For many people, investing in bricks and mortar when buying second or later homes makes financial sense. Property is a solid, reliable investment that retains its value, isn’t it?
Yes and no. While investing in real estate has its advantages, this approach also has significant drawbacks. Here, we compare real estate to other investment options based on some of the cornerstones of a successful investment: liquidity, risk and return, diversification and tax efficiency.
A key question to ask yourself before investing is: how easy will it be to recover your capital? This is called liquidity.
There are various reasons why you may want to “cash out” an investment. You may not be happy with the performance or have found a more attractive opportunity elsewhere. And if your circumstances change, you may need to access your money fairly quickly.
Liquidity isn’t just about how easy it is to sell, it’s also whether you can do it without incurring a loss. As a general rule, the more illiquid an asset, the greater the risk and potential returns, as you will likely be rewarded for locking in your money over the long term.
On one end of the spectrum, you have cash and bank deposits, which are easy to access but offer the lowest risk and expected returns. The property is at the other end. If you play for the long haul, you might find that your investment increases dramatically over the years. However, finding a buyer can be time consuming and you could suffer a significant loss if you sell at the wrong time.
Investment funds, on the other hand, allow you to invest in a range of different assets which may include property (or shares of real estate companies) alongside stocks, bonds, etc. Since there is an established market for the underlying assets, it is much easier to find an instant buyer. Also, unlike real estate, if you need small amounts of money you can just sell the amount you need, not the entire investment.
Risk and return
Typically, low risk means settling for low returns, while taking more risk brings potentially higher rewards.
For bank deposits, the risk / reward factor is low – you have a high degree of certainty that you will receive a fixed amount at the end of the term. However, with current interest rates still close to zero, it might struggle to keep pace with inflation.
Ownership offers less certainty and therefore greater potential for higher long-term returns. However, there is no guarantee that the property will increase in value, especially when you want to sell. You also need to factor in the ongoing costs of maintaining and renting the property – as well as the tax implications – to determine what you are getting in return versus what you have invested.
Other investment options offer the possibility of changing strategy according to the evolution of the market. For example, although the underlying assets of an investment fund are linked to market movements, the fund manager is able to fine-tune the fund’s portfolio based on what is working or not working well and where he sees risks or opportunities.
It is important not to be overexposed to an asset, including property. A good portfolio spreads risk across different types of assets, regions and market sectors in order to limit exposure in an area.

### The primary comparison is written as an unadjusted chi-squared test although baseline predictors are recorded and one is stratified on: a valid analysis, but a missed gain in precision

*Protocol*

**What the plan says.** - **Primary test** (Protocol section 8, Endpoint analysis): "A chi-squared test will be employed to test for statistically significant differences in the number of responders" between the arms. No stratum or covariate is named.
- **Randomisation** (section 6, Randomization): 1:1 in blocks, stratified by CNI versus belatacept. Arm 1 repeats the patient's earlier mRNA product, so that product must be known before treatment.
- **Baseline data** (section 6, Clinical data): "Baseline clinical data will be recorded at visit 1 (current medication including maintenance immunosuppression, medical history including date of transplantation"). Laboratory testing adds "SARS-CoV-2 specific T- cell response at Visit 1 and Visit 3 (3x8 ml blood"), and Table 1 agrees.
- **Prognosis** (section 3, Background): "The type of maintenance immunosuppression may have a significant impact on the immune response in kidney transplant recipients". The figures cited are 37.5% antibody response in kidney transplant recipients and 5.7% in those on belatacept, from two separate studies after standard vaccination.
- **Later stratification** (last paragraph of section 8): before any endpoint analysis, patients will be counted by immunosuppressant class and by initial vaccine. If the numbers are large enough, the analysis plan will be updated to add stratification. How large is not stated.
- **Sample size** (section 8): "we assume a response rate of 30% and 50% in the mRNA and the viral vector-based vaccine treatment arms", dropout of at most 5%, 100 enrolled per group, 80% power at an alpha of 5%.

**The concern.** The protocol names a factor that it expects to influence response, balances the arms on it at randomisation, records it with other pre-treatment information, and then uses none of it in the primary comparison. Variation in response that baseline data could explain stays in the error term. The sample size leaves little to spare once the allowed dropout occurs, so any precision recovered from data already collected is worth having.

If you already own a home, buying a second home can make you overweight this asset class, especially if you don’t own a lot of stocks or bonds. When real estate prices fall, both of your properties will likely lose value, while other asset classes might do well.
Holding a range of different investments within each asset class further reduces risk. You could, for example, own stocks from a whole range of different companies and industries around the world. However, most people can only afford to buy one or two investment properties, which gives them little or no diversification.
British expats should also consider currency risk. Rather than locking in your capital in pounds sterling or euros, some investment structures allow the flexibility of holding investments in multiple currencies and converting them when it’s convenient for you.
No matter where your property is located, you are likely to be subject to some sort of housing tax, stamp duty, and capital gains tax. Those who own property in the UK may have felt the burden of recent residential property tax increases.
Portuguese property owners can also feel the impact of annual wealth taxes here.
Take into account all the assets you already own, including the house you live in, to determine the best approach for you. There may be compliant opportunities in Portugal that offer tax benefits and much better returns than ownership. Ultimately, you should aim for a balanced portfolio that will suit your unique goals and circumstances, today and in the future.
Tax rates, scope and reliefs may change. All statements regarding taxation are based on our understanding of current tax laws and practices which are subject to change. Tax information has been summarized; individuals should seek personalized advice.
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By Dan Henderson
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Dan Henderson is a partner of Blevins Franks in Portugal. A highly experienced financial advisor, he holds the Diploma in Financial Planning and Advanced Qualifications in Retirement and Investment Planning from the Chartered Insurance Institute (CII). | www.blevinsfranks.com